Income of Canadians, 2011
Median after-tax income for families of two or more people was $68,000 in 2011, virtually unchanged from 2010. This was the fourth consecutive year without significant change in after-tax income.
When comparing 2007 (the year prior to the recent economic downturn) to 2011, after-tax income increased from $66,700 to $68,000.
Two-parent families with children saw an increase in median after-tax income from $81,100 in 2010 to $83,600 in 2011. There was no significant change in the median income for other family types. The median after-tax income for non-senior families (those where the person with the highest income was younger than 65) was $73,300 in 2011, while for senior families it was $49,300. The median after-tax income for female lone-parent families was $39,900.
For the unattached, median after-tax income was $25,800 in 2011, unchanged from 2010. Among this group, non-seniors had a median income of $26,700, while seniors received $24,200.
Components of after-tax income
After-tax income is the total of market income and government transfers, less income tax. Market income consists of earnings, private pensions, income from investments and other sources such as support and disability payments.
Median market income for families with two or more people increased from $66,700 in 2010 to $68,400 in 2011.
Two-parent families with children saw an increase in the median market income, from $86,900 in 2010 to $91,000 in 2011. Senior families also saw an increase, from $24,300 in 2010 to $27,400 in 2011.
Among the unattached, median market income was $20,900 in 2011, unchanged from 2010. It was stable for both seniors ($9,000) and non-seniors ($26,600).
In 2011, almost 20 million people aged 16 and over received some form of government transfer, unchanged from 2010. This stability resulted from a decrease in the number of non-seniors receiving transfers (down 176,000 to 15.2 million) and an increase in the number of seniors receiving transfers (up 170,000 to 4.8 million).
The median amount of government transfers received by Canadian families decreased from $6,700 in 2010 to $6,000 in 2011. Both senior and non-senior families saw a decline of $600 in 2011 (to $25,500 for seniors and to $3,500 for non-seniors). Two-parent families also experienced a decrease in the median, down from $4,800 in 2010 to $3,900 in 2011.
For the unattached, non-seniors saw an increase in median government transfers from $600 in 2010 to $700 in 2011, while the median for seniors was unchanged at $16,200.
Among families of two persons or more, the median income tax paid increased from $8,500 in 2010 to $9,100 in 2011. Among two-parent families with children, the median income tax paid increased from $12,500 in 2010 to $14,000 in 2011.
Unlike families, median income tax paid by the unattached in 2011 was unchanged from 2010. The median amount paid by seniors was $100, while for non-seniors it was $3,000.
Incidence of low income
According to the after-tax low income cut-offs, 3 million Canadians, or 8.8% of the population, lived in low income in 2011, unchanged from 2010. This compares with 3.4 million Canadians, or 11.2% of the population in 2001. About 571,000 children aged 17 and under, or 8.5% lived in low income in 2011, also unchanged from 2010. For children in lone-parent families headed by a woman, the incidence was 23.0%, while for children living in two-parent families, the incidence was 5.9%, both unchanged from 2010.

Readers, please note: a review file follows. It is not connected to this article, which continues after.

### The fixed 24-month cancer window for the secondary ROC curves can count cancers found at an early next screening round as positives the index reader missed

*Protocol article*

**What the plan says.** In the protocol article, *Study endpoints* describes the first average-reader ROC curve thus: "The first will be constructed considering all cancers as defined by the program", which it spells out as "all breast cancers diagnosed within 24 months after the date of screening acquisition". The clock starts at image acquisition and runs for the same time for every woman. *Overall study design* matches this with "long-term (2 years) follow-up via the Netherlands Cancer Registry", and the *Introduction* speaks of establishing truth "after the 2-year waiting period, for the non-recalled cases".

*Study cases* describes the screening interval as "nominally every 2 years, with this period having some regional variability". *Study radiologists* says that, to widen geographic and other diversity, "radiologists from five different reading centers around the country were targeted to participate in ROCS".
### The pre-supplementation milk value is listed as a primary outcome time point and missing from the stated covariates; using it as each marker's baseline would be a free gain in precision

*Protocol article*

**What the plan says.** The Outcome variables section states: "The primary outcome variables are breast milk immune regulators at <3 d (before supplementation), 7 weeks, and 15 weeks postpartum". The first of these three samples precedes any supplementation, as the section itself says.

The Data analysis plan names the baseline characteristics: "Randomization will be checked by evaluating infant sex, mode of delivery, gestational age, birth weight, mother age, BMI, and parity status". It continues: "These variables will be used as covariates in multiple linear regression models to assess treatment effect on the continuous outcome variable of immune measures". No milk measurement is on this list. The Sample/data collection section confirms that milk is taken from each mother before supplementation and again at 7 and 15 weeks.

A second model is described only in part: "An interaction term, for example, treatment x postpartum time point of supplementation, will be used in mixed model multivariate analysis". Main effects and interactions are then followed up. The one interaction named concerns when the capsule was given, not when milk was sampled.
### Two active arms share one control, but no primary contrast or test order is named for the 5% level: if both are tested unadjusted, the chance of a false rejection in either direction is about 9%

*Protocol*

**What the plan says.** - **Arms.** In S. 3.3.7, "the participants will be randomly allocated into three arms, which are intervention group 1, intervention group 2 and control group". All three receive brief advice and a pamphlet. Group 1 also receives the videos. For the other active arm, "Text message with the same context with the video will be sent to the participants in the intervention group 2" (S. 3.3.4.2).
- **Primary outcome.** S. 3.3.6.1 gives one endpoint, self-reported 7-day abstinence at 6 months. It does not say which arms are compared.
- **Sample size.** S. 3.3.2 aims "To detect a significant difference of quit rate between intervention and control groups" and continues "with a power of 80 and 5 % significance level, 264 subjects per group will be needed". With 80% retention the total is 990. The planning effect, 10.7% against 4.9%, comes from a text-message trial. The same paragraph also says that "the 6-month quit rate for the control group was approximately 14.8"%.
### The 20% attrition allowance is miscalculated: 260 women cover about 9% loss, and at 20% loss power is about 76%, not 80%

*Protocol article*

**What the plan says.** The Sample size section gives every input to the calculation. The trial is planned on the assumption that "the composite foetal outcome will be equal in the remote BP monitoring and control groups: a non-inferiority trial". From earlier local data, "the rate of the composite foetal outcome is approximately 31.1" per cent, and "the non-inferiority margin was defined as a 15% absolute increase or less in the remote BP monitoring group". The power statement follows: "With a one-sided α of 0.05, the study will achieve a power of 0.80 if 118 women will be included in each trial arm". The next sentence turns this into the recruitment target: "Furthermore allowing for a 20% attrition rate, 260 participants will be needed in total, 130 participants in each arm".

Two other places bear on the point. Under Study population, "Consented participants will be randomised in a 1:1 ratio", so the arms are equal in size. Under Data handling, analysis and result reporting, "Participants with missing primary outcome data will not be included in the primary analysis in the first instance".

Among those living alone, about 199,000 seniors (14.9%) and 1.2 million persons under the age of 65 (32.3%) lived in low income in 2011, unchanged from 2010.
Across the provinces
Alberta was the lone province where families of two persons or more saw a change in median after-tax income, increasing from $80,400 in 2010 to $83,800 in 2011. Among the unattached, Ontario was the lone province which experienced a change between 2010 and 2011, decreasing from $28,600 to $25,900.
Families in Alberta had the highest median after-tax income ($83,800), followed by Saskatchewan ($75,000), Ontario ($70,400) and British Columbia ($69,700).
Note to readers
This release examines the income of families and unattached individuals, as well as low income in Canada. It is based on 2011 annual income information provided by the participants in the Survey of Labour and Income Dynamics. As estimates are based on probability samples, analyses throughout this report take into account the random aspect of the results. Consequently, two point estimates are not necessarily different although the numbers differ. To cope with sampling variability, differences between estimates are reported only where they are statistically significant at the 95% confidence interval.
This release largely analyses income on the basis of medians. The median is the level of income at which half of the population had higher income and half had lower. All income estimates are expressed in 2011 constant dollars to factor in inflation and enable comparisons across time in real terms.
While this analysis reports on low income solely on the basis of the after-tax low income cut-offs, the other lines (the Low Income Measure and Human Resources and Skills Development Canada's Market Basket Measure) are available in the Income Research Paper Series Low Income Lines 2011-2012 and low-income statistics based on each of the lines are available in CANSIM table 202-0801 to 202-0809.
This is the last data release from the Survey of Labour and Income Dynamics. Starting with the 2012 reference year, cross-sectional income data will be available from the new Canadian Income Survey.
For more information, or to enquire about the concepts, methods or data quality of this release, contact us (toll-free 1-800-263-1136; firstname.lastname@example.org) or Media Relations (613-951-4636; email@example.com).
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